Please contact me with any questions or concerns you have, at [contact information].

Sincerely,

[Signature] [Name]

Tip #4: Know The Law about Rental Increases!

As always, the law has something to say about rental increases. If you are a landlord in an area with rent control or rent stabilization, then there are significant restrictions on your ability to raise rents.

Additionally, you cannot raise the rent in the middle of a fixed lease contract. If you rent to section 8 tenants or through another HUD or local agency program, there may be additional restrictions on rental increases.

For tenants who signed a lease, you cannot arbitrarily raise the rents until the period is up. If you placed a clause in your lease agreement to allow for rental increases within the term, note that many courts frown upon this and may invalidate your entire lease agreement.

For month to month tenants, you can raise rents as long as you provide proper notice. The notice period will vary by state. Your notice must be provided in writing. As with any important communication with a tenant, we strongly suggest registered mail at a minimum.

Additionally, you cannot raise the rent in a way that is discriminatory. Meaning, you can’t raise a rent due to race, religion, or something else you don’t particularly like about the tenant.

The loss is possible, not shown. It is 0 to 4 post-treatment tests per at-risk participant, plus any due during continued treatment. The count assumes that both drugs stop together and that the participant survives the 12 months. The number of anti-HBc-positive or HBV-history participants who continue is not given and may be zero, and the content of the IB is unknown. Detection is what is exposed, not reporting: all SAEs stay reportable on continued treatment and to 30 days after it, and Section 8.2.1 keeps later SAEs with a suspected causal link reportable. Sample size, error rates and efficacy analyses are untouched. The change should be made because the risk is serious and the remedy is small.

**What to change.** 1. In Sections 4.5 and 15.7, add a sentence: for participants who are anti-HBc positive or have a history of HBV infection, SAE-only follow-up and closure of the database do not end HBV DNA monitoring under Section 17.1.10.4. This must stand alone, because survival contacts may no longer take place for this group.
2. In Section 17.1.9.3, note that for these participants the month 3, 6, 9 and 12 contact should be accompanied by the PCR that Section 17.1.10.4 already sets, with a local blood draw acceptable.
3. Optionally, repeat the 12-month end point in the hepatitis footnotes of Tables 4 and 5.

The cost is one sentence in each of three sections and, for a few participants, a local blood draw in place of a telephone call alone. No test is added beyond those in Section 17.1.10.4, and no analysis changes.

If a tenant has filed a complaint or exercised a legal right, raising the rent within a certain period may well be viewed as “retaliation” by the courts.

Tip #4: Know Your Local Market Rents!

You can’t charge whatever you want for a rental, because tenants will go elsewhere. Make sure to know your local rates. Keeping your rates within the market range will ensure that tenants stay, even when you raise the rents a bit.

 

How To Evict a Tenant

This guide will take you through the eviction process, and will give you the steps necessary to properly evict/kick out a tenant from rental property. Note that we are not lawyers and the aim of this guide is to provide general guidelines. Contact legal counsel before proceeding.

Important notice to landlords in California, Florida, and New York: You will have extreme difficulty in evicting tenants in these states. These states are notoriously tenant friendly, and you may not be able to evict. Please contact your local landlord association or attorney before even beginning the process.

Evictions: The Process is Part of being a Landlord.

If this is your first time having to evict someone, don’t bee to hard on yourself. Evictions are simply part of the process of being a landlord. Even great tenants sometimes have issues. Your job is to be sympathetic but firm. In other words, pay or get out.

While it may seem harsh, at the end of the day, your job is to make money from your rental properties. Letting someone stay in your unit rent free is a surefire way to lose your shirt in the real estate business.

Don’t get me wrong – it can be really depressing to evict a tenant whom you have a relationship with. But sometimes, you don’t have a choice. And when it comes to being nice or making sure you get paid, you need to get paid.

The eviction process starts with having a valid reason to evict a tenant.

Let’s get started:

How Eviction Laws Work